What You Need To Know About Removing a Stripped Lug Nut
So it finally happened. You went to change a flat tire, or maybe to rotate your own tires, and your socket or lug wrench just kept spinning on that one lug nut, with no grip in sight. Or maybe it hasn’t happened yet, and you’re just trying to get a head start before it eventually does. I’m here to say, don’t get discouraged, you can get it off. I’ve been in this situation countless times and I’ve always managed to get that rounded off lug nut loose one way or another.
In my line of work, stripped lug nuts have always been a common occurrence, and there are multiple ways it can happen to you. The most common issue I’ve seen has been inexperienced mechanics using their air impact wrench and over-tightening the lug nuts to the point where, when you try to remove it with a standard tire iron or socket, you end up with a rounded off hex bolt and a damaged lug nut.
But don’t be quick to blame the mechanic. A lot of this issue can also be attributed to the manufacturer as well. Many lug nuts that come on various vehicles over the last ten years have chrome covers molded onto them, which are a very soft metal alloy that is wrapped completely over the solid metal portion of the lug nut. These are called two-piece lug nuts, and they have caused headaches for owners and mechanics alike since they were introduced.
These two-piece lug nut covers can warp, bend and flatten the hex pattern over time. A major issue is swelling up over time without proper maintenance. The swelling is caused by water intrusion in between the chrome cover portion and the metal on the inside. This causes corrosion to build between the two pieces, making it very difficult to fit a socket or lug wrench onto the lug nut.
If your vehicle has this style of lug nuts, always take a look at their condition when you do your monthly tire pressure checks. You will usually be able to spot a bad lug nut fairly easily. You’ll see rusting on the outside chrome cover, and sometimes even cracks in the cover as well. This is an indicator of a bad lug nut that might leave you cursing it on the side of the road. Try to take care of it as soon as possible before this guide is needed.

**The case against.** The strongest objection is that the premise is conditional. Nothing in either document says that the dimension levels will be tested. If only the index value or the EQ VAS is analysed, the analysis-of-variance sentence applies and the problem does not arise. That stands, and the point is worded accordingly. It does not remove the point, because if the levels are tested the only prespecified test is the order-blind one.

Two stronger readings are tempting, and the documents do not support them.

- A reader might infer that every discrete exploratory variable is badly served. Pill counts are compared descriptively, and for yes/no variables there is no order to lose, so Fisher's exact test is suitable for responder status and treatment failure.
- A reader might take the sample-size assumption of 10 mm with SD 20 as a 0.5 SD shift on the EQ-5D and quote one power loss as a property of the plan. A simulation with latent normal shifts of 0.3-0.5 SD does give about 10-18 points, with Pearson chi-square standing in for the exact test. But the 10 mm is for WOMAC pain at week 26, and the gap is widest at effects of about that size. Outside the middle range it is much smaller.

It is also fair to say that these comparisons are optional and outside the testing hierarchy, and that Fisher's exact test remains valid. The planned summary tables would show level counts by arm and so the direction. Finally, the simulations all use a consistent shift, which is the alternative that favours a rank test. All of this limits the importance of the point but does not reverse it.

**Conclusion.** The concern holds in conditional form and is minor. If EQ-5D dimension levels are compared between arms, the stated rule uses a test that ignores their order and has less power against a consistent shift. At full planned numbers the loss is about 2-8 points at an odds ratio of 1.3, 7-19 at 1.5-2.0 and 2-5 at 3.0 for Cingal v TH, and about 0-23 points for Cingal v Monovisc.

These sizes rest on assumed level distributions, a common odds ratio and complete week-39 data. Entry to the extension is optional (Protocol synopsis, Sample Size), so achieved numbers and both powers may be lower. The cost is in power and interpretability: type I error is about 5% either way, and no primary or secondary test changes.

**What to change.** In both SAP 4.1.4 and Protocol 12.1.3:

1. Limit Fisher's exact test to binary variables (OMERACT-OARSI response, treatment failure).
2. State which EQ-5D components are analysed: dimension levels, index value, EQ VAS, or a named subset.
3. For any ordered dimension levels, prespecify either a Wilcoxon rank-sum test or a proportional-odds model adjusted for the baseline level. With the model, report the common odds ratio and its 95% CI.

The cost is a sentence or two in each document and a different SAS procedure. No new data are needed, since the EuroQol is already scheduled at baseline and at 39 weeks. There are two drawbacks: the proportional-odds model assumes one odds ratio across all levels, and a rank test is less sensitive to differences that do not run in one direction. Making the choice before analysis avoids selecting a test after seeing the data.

There are quite a few ways to get that stripped lug nut off, but I’m going to cover the easiest ways to do it at home, or on the side of the road, with minimal tools. At a shop, I’ve always had multiple special tools and devices to aid in stripped lug nut removal. Most of the time, rather than fighting a stripped lug nut with sweat and tears, I just use my oxy-acetylene blow torch to melt the lug nut off. But that can be a hard thing to come across in a regular home garage, and especially on the side of the road.
Save Time and Money Doing It Yourself
Learning how to DIY a stripped lug nut can help you, and anyone else you know, save time and money before taking it to a mechanic or tire shop. This process can be done with minimal tools in any driveway or even on the side of the road if you’re prepared for the worst.
Always be sure to take special care not to damage your wheel, wheel stud (unless you’re drilling it out), or any other components on your vehicle during this whole process, or you may end up with a bigger bill on your hands than just the price of a new lug nut.
Supplies You’ll Need For Removing A Stripped Lug Nut
There are a few different ways you can go about removing that stripped lug nut. Don’t be taken back by the long list, as some of the tools are optional, and some you may not need if a previous method worked for you.
- A new lug nut to replace the stripped lug nut